As further competition between exchanges occurs, more and more of them will stop doing business in Wyoming. As of 13th February 2016, there is only one exchange company, that allows you to sell Bitcoin, still operating in Wyoming - an Australia-based company called Circle. However, it is likely that it will only be a matter of time before they stop doing business too.
Although it is possible for Wyomingites to travel to Denver, Colorado to buy goods from the handful of merchants that accept Bitcoin there, this is obviously not the optimal solution.
A new bill, Wyoming House Bill 26, hopes to change the current situation for the better. The bill, introduced on 9th February 2016, is “A BILL for AN ACT relating to the Wyoming Money Transmitter Act; amending definitions to include digital currency as a permissive investment; and providing for an effective date.” It is being sponsored by Republicans, Rep. Tyler Lindholm, Rep. David Miller, and Sen. Cale Case, and Democrats, Rep. Charles Pelkey and Sen. Chris Rothfuss.
How Wyoming House Bill 26 hopes to change things
To understand the implications of this bill, you must understand the three relevant sections of the Wyoming Money Transmitters Act that impact cryptocurrency exchanges; § 40-22-102. Definitions., § 40-22-103. License required., and § 4-22-107. Permissible investments and statutory trust.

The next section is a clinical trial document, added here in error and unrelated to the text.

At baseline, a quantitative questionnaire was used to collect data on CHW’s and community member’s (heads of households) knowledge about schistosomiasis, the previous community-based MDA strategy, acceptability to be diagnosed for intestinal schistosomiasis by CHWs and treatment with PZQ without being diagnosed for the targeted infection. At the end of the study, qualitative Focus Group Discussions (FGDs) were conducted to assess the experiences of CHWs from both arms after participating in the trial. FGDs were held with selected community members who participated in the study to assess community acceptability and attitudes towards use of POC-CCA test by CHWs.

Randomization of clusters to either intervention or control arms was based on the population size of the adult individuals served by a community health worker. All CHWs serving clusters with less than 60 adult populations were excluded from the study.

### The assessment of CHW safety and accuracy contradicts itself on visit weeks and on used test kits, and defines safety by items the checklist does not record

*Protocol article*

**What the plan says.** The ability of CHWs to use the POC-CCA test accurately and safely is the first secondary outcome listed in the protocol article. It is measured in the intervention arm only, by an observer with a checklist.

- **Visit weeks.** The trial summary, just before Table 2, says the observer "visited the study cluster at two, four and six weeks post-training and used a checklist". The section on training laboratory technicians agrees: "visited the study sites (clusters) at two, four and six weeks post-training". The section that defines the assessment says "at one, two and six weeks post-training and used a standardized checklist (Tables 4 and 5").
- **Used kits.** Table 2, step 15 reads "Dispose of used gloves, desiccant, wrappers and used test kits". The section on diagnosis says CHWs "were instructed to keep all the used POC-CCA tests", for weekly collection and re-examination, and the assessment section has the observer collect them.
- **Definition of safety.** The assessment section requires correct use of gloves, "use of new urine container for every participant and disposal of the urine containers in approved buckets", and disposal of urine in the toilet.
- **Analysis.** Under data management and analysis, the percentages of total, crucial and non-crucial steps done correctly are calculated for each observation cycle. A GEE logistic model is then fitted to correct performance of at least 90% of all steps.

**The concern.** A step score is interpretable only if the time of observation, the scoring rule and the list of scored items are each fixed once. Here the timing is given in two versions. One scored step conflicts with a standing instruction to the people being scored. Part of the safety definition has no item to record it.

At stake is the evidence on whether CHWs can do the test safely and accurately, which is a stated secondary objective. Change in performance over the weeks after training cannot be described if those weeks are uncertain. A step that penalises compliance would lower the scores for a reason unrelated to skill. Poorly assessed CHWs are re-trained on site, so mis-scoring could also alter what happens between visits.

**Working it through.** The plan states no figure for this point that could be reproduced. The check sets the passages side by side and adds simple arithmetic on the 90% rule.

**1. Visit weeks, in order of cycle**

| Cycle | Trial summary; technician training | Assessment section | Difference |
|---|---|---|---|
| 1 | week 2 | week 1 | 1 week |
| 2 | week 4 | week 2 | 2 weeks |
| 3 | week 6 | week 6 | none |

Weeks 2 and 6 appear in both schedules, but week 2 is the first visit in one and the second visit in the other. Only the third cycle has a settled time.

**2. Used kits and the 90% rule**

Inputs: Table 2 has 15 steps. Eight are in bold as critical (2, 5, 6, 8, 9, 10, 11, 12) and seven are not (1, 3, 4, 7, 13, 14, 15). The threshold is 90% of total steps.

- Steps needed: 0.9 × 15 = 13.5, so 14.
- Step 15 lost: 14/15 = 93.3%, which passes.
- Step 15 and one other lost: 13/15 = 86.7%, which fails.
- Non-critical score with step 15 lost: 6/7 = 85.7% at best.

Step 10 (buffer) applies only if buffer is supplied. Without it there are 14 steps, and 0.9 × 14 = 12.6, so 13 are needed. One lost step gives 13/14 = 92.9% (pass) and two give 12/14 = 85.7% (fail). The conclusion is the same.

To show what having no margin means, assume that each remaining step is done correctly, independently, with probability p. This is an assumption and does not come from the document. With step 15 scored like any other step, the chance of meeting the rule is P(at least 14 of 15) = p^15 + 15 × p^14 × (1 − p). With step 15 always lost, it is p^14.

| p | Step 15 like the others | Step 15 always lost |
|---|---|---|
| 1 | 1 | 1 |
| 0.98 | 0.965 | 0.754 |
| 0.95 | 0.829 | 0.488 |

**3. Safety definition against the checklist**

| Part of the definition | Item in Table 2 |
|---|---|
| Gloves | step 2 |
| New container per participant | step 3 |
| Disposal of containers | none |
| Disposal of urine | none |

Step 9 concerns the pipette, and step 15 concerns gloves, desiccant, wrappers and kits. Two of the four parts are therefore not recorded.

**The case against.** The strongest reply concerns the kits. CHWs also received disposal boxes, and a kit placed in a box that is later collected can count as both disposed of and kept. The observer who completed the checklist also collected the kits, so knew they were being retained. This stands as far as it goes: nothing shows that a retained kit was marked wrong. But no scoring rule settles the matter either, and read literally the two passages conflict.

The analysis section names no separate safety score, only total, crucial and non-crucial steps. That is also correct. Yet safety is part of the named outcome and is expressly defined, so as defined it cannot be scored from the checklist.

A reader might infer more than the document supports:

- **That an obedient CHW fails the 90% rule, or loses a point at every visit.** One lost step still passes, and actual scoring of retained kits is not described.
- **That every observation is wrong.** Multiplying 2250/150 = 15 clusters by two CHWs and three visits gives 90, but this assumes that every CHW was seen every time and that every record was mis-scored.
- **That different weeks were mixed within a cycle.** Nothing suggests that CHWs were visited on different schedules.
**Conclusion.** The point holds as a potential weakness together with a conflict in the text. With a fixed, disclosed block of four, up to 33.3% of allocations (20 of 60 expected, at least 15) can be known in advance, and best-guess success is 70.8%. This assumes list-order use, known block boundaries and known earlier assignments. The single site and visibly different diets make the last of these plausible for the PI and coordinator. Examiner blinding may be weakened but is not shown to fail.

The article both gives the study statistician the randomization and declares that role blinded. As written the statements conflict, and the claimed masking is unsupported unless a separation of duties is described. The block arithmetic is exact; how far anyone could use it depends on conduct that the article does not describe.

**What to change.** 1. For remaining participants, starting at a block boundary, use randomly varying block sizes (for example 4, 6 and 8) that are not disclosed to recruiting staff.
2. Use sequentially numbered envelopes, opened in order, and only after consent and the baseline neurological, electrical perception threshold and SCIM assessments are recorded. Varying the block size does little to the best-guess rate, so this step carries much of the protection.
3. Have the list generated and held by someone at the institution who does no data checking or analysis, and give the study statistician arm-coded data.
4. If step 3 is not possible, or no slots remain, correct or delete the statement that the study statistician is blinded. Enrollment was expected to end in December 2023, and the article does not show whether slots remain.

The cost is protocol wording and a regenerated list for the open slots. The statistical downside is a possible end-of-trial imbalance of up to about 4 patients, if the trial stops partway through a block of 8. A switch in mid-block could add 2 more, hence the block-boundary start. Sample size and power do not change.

The first outlines the definitions relevant to the bill, but the important one to us is the definition of “permissible investments”. The current definition lists cash, certificates of deposit, investment securities, and bank savings, among other definitions, as permissible investments, but currently, ‘digital currencies’ is not on this list.
The second states that, “no person shall engage in the business of money transmission without a license,” and the last states that, “Each licensee shall at all times possess permissible investments having an aggregate market value calculated in accordance with generally accepted accounting principles, of not less than the aggregate face amount of all outstanding payment instruments and stored value issued or sold by the licensee in the United States.”
Together, this essentially means that every money transmitter, i.e. Coinbase, Glidera, Circle etc., must have a license to do business. This license requires licensees to have dedicated permissible investment reserves amounting to the aggregate market value of users’ stored money, i.e. the value of the Bitcoin stored on their servers. However, the issue is that digital currencies are not recognised as permissible investments in Wyoming. This makes it nearly impossible for these companies to fulfil the license requirements as it is just not economically feasible to store that amount of money in fiat currency or otherwise.
If Wyoming decides to pass House Bill 26, digital currencies will be recognised as permissible investments, allowing these exchanges to resume their operations, businesses to continue easily accepting Bitcoin, and Wyomingites to pay for their goods and services via Bitcoin, should they choose to do so. It will also allow for the growth of new Blockchain utilizations, as well as new Bitcoin-related businesses.
Cointelegraph and the Wyoming Bitcoin community eagerly await the outcome of the vote on the bill.